Early this morning, with a southerly wind of around gale force coming straight through the harbour entrance, my otherwise ‘idyllic’ mooring at the pontoon by the Dartmouth Harbour Office almost became untenable. The trouble was, ‘Bumper’ was attached to the pontoon and she was being blown forcefully against it by severe gusts at times. An hour or so before high water conditions were really bad. I had to borrow a large ball fender from the ‘African Queen’, a nearby charter fishing boat. ‘Bumper’ was certainly living up to her name! She bumped the pontoon over and again, but thankfully no damage was sustained.
This is all part-and-parcel of cruising small boats. Those who engage in this activity have to take the rough with the smooth.
As the tide ebbed, so the water became more stable and the wind decreased in strength. Heavy drizzle helped put a damper on the scene, but gradually the wind abated and by the afternoon the sun shone, although a few clouds scurried overhead. The speed of the clouds is always a good indicator of what the wind is like at sea. An experienced yachtsman always observes the clouds before putting to sea.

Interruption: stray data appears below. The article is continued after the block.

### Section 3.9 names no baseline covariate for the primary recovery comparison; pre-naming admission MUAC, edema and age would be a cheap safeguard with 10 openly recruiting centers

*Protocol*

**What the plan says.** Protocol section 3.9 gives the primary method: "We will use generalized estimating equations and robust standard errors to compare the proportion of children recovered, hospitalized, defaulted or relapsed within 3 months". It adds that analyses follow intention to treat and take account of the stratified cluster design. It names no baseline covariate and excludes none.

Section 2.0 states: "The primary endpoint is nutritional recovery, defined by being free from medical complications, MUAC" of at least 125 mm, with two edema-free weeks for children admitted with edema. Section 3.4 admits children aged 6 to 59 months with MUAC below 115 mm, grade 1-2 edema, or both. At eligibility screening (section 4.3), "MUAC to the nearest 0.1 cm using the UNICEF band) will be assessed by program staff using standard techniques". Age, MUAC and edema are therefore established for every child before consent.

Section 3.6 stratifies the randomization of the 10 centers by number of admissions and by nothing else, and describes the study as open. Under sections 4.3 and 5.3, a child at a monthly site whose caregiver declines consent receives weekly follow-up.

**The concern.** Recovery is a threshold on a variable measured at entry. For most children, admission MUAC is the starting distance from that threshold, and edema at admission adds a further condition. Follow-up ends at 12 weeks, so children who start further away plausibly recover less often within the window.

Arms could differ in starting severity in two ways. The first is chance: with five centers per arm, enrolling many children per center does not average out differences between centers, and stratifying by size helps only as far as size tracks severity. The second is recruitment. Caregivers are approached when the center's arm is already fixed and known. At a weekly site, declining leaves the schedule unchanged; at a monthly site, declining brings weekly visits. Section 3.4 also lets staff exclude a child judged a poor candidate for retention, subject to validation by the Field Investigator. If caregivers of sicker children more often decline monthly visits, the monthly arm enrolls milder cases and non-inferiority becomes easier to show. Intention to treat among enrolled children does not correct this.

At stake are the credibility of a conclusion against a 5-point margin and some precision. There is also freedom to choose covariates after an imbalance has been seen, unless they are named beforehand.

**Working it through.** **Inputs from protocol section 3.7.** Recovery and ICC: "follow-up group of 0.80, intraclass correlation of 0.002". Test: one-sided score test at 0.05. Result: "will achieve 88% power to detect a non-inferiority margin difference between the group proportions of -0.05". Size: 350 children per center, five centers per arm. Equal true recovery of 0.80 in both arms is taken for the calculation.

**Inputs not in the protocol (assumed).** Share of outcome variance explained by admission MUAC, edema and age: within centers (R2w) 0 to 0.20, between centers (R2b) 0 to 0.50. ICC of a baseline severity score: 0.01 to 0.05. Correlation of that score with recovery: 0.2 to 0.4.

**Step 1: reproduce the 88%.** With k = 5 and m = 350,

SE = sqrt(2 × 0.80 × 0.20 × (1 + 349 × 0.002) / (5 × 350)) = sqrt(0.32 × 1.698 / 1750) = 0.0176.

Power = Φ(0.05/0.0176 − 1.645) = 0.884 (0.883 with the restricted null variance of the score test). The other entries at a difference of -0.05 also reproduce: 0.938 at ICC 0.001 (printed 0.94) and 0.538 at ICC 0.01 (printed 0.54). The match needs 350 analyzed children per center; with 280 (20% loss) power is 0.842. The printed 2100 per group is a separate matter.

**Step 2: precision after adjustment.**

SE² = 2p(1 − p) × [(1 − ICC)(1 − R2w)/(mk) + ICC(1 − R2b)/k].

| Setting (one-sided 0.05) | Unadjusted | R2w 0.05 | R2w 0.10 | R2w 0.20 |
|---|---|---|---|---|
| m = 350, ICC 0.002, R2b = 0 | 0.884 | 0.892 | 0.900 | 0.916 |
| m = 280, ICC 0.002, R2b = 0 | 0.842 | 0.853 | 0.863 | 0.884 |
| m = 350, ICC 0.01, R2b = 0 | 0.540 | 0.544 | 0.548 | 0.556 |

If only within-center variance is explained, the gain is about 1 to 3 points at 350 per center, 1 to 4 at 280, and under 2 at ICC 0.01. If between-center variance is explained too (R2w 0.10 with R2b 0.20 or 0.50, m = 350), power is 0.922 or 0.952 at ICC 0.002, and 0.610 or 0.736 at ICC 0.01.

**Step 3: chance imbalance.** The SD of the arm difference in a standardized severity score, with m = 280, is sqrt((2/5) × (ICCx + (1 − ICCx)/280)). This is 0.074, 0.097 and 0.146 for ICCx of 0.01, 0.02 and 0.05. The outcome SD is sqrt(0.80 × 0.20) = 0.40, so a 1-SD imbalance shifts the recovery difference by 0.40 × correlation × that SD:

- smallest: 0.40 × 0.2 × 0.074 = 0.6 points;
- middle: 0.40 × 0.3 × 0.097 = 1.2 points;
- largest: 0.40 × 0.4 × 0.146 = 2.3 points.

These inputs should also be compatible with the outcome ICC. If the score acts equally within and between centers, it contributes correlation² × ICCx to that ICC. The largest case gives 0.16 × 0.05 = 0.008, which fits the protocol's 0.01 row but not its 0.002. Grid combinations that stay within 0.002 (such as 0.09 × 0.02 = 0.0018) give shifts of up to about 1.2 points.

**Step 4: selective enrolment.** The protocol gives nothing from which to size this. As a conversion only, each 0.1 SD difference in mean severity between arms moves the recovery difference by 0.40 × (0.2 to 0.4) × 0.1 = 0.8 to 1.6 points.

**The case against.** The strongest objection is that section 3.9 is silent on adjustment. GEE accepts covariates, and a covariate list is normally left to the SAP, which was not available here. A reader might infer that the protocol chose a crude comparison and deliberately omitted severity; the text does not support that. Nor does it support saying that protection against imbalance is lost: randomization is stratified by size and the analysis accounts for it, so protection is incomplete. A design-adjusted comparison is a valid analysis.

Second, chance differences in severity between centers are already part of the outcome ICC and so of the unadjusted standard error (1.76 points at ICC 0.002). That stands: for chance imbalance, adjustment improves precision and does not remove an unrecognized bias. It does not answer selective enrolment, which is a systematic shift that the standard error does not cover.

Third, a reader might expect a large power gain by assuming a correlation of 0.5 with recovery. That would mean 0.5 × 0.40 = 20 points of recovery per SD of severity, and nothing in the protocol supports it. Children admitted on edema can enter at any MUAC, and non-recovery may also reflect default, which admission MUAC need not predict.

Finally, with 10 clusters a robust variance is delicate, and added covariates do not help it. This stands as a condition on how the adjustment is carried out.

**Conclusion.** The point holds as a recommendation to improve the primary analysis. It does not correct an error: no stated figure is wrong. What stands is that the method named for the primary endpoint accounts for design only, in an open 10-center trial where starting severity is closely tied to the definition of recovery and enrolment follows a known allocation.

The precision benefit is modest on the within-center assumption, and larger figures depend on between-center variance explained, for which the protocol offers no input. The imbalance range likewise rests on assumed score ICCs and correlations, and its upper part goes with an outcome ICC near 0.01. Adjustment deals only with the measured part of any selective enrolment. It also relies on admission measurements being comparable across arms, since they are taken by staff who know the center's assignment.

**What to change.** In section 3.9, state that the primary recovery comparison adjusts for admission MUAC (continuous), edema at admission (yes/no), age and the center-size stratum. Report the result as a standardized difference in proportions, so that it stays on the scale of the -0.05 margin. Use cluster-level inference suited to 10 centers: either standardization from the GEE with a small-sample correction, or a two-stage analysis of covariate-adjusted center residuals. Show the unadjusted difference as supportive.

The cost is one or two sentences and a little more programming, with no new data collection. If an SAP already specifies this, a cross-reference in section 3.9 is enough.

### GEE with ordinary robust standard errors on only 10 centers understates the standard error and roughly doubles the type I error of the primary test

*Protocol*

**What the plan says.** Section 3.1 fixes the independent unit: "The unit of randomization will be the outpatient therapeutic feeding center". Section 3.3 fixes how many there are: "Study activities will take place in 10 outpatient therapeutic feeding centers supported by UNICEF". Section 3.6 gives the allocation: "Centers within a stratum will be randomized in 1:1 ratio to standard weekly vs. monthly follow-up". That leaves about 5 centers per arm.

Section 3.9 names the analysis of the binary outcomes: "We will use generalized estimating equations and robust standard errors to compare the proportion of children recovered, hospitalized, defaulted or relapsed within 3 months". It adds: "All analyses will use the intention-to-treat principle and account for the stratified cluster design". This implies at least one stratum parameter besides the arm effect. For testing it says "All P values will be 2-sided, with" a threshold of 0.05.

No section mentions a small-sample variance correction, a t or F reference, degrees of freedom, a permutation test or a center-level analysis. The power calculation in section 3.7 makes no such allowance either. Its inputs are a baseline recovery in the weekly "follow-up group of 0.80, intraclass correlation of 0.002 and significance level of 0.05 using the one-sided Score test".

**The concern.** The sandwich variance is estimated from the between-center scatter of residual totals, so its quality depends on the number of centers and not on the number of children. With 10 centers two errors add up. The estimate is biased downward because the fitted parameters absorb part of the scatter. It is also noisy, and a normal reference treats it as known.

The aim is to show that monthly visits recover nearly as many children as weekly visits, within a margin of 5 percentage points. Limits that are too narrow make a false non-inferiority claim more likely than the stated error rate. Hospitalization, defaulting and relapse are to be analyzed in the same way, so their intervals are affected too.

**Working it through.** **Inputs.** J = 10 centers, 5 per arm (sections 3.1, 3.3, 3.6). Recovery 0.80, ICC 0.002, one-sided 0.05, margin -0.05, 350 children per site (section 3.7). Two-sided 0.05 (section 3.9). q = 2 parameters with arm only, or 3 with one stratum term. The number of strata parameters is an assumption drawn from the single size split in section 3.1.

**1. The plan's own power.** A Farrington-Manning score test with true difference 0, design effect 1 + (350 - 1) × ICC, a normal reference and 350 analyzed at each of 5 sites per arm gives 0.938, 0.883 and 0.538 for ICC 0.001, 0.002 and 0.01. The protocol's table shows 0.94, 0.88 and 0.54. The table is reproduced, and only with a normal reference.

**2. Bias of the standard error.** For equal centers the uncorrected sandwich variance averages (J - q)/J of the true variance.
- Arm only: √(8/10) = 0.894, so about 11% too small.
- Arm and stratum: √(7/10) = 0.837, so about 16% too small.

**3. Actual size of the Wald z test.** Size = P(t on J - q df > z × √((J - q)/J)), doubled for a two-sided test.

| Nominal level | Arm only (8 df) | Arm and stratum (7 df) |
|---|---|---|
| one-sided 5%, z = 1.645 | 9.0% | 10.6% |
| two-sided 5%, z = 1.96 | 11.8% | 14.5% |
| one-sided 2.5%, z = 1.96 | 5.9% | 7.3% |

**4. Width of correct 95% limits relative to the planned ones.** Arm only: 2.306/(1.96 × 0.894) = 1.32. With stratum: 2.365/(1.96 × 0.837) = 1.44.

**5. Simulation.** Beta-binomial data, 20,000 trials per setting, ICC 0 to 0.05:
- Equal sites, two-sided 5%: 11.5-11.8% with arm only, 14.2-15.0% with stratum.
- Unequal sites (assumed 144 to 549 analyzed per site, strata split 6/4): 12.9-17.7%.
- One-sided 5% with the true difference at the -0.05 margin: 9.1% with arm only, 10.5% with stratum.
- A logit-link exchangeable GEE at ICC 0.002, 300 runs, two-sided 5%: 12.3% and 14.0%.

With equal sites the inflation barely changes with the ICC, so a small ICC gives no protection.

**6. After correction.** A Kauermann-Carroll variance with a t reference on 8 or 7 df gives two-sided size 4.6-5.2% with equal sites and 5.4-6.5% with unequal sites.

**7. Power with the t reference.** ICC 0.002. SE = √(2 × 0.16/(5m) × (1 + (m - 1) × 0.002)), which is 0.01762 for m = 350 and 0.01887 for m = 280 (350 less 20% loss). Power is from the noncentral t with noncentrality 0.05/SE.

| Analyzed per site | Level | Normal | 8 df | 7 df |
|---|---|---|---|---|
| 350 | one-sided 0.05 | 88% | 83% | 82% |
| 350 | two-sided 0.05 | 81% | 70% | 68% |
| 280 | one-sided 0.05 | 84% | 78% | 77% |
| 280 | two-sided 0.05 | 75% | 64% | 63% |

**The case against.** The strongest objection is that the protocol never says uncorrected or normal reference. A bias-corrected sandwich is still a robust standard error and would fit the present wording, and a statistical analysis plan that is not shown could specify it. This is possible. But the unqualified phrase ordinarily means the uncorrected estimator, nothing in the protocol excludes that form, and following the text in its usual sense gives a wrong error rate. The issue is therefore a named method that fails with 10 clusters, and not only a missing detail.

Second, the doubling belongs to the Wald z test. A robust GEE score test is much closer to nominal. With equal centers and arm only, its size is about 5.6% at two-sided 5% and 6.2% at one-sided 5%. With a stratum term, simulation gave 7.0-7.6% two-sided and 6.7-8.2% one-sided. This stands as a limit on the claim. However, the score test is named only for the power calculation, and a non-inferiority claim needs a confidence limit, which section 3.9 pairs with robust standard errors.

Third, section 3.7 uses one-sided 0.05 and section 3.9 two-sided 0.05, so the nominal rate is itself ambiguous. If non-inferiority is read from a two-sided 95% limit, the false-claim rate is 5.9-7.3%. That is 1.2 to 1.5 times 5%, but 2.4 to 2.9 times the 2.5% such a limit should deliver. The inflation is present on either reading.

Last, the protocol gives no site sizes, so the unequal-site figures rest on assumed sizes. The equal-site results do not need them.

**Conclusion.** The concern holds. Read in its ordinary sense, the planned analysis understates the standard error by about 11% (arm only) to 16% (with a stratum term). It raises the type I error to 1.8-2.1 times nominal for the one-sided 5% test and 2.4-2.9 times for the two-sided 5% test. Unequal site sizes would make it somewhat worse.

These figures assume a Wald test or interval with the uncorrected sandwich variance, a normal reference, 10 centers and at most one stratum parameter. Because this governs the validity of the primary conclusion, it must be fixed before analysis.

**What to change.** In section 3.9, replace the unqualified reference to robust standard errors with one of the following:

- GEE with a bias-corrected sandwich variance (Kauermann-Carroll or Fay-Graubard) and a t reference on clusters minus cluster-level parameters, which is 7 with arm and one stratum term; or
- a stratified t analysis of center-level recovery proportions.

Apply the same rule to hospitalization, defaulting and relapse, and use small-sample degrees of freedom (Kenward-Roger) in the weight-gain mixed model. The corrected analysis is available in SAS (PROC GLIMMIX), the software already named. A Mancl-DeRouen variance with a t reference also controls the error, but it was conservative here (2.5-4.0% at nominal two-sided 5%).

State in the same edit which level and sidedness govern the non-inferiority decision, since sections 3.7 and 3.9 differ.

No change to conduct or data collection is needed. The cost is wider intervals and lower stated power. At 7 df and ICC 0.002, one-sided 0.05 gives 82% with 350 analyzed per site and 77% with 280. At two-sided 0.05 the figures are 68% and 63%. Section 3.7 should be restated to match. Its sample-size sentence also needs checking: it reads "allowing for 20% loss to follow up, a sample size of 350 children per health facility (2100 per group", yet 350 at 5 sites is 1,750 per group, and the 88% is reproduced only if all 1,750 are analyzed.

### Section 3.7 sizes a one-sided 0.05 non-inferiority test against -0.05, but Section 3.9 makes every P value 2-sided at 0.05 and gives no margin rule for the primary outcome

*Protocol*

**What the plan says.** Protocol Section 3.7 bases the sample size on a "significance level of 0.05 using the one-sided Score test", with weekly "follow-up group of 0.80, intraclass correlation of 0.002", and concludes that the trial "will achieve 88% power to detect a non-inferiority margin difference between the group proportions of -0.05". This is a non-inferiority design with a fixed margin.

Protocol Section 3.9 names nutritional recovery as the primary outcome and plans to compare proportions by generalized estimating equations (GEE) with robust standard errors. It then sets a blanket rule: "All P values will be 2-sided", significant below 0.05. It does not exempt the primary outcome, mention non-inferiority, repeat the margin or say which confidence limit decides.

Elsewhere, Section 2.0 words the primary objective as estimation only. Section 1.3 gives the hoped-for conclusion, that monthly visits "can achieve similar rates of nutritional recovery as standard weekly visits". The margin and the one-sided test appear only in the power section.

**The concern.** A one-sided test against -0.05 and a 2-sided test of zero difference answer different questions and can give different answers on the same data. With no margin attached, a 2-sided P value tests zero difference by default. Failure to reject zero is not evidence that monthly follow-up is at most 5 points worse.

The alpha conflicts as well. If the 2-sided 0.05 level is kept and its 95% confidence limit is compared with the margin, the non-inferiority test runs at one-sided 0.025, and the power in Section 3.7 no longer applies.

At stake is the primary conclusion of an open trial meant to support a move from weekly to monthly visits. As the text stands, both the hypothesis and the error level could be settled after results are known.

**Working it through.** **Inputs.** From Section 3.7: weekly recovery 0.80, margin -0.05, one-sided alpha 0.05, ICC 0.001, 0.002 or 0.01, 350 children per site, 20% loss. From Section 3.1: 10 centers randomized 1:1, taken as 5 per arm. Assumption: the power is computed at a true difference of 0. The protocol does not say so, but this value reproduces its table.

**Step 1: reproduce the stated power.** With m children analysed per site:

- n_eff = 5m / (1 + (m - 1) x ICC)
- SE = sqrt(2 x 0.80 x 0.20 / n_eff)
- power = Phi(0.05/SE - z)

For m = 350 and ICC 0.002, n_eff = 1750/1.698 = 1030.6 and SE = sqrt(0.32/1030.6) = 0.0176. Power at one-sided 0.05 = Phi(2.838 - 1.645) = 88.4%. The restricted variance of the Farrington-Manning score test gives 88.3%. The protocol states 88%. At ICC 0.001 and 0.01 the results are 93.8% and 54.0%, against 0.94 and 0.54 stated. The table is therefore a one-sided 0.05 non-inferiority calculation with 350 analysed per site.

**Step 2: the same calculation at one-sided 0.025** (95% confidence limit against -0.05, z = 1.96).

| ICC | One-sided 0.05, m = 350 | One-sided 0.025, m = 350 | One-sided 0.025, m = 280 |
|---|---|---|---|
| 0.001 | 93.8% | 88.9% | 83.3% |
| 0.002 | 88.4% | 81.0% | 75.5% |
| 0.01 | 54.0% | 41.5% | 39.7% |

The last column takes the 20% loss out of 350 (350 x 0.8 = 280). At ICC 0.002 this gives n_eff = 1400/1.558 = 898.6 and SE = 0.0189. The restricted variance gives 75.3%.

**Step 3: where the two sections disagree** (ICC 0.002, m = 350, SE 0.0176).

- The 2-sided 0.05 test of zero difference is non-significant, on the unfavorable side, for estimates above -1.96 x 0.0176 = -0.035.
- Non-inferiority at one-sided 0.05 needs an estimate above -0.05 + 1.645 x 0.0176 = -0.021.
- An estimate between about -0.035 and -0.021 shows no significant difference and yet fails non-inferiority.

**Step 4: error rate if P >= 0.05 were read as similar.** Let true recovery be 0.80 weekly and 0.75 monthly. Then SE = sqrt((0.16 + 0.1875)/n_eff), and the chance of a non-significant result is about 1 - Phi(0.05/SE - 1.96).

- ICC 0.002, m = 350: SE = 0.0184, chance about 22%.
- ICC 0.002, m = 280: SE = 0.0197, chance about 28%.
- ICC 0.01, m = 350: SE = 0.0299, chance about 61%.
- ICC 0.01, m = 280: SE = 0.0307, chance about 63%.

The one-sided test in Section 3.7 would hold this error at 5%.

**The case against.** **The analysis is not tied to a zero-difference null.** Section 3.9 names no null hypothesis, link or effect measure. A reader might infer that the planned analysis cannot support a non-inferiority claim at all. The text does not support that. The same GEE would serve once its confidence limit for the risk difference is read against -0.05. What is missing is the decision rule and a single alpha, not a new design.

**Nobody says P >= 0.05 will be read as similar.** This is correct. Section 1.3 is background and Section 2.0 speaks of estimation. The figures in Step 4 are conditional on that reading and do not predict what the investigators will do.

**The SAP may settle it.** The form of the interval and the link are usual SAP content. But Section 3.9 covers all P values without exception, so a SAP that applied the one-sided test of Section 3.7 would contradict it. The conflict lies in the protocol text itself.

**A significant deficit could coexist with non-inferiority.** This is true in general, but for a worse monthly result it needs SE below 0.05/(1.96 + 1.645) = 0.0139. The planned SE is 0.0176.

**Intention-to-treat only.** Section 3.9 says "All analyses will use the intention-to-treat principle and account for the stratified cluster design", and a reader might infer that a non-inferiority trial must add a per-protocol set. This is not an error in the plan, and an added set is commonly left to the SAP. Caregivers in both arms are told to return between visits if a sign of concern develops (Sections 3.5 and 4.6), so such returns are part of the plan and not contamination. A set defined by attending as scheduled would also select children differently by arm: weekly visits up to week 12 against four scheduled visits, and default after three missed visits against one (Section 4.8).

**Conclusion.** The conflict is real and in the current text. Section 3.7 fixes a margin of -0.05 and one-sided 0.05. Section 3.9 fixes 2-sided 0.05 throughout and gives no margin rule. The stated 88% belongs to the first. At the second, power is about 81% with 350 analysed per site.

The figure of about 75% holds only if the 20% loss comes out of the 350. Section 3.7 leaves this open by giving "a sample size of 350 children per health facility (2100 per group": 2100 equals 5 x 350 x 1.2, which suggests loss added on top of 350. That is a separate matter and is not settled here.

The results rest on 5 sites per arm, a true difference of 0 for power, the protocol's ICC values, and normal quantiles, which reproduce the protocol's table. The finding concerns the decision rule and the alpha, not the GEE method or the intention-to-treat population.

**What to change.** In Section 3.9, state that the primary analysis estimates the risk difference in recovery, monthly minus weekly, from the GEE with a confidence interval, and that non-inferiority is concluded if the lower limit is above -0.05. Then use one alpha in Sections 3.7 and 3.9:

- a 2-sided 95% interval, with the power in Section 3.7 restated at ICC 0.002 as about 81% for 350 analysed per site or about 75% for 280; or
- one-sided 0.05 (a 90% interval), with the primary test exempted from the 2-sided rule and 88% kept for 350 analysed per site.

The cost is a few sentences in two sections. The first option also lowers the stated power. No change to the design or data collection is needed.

When it’s too windy for sailing there are always little jobs that can be done on the boat. I checked the fuel, the engine water intake and the fresh water. I cleaned the fenders and bought a new one in case ‘Bumper’ finds herself in a similar position to last night.
For an afternoon walk I took the main road out of town to find the nearest garage where I could buy diesel. The road just kept going up and up, and around and around, but after about a mile and a half I found a BP garage. Instead of carrying the two canisters of diesel back to the yacht I decided to catch the bus, but the driver would not let me enter his vehicle because I was carrying fuel. Therefore I linked the cans together, one at each end of my scarf to make a bridle, which enabled me to carry them on my shoulders.
Several local and visiting yachtsmen have asked me about ‘Bumper’s’ junk rig. I had to be honest and tell them such a sail will not allow the yacht to point as high as a Bermudan type, but the other attributes, especially the ease with which it can be reefed, more than compensates.
No gales have been forecast for tomorrow, and I’m hopeful I’ll be able to make some progress by reaching Salcombe. We shall see ………...
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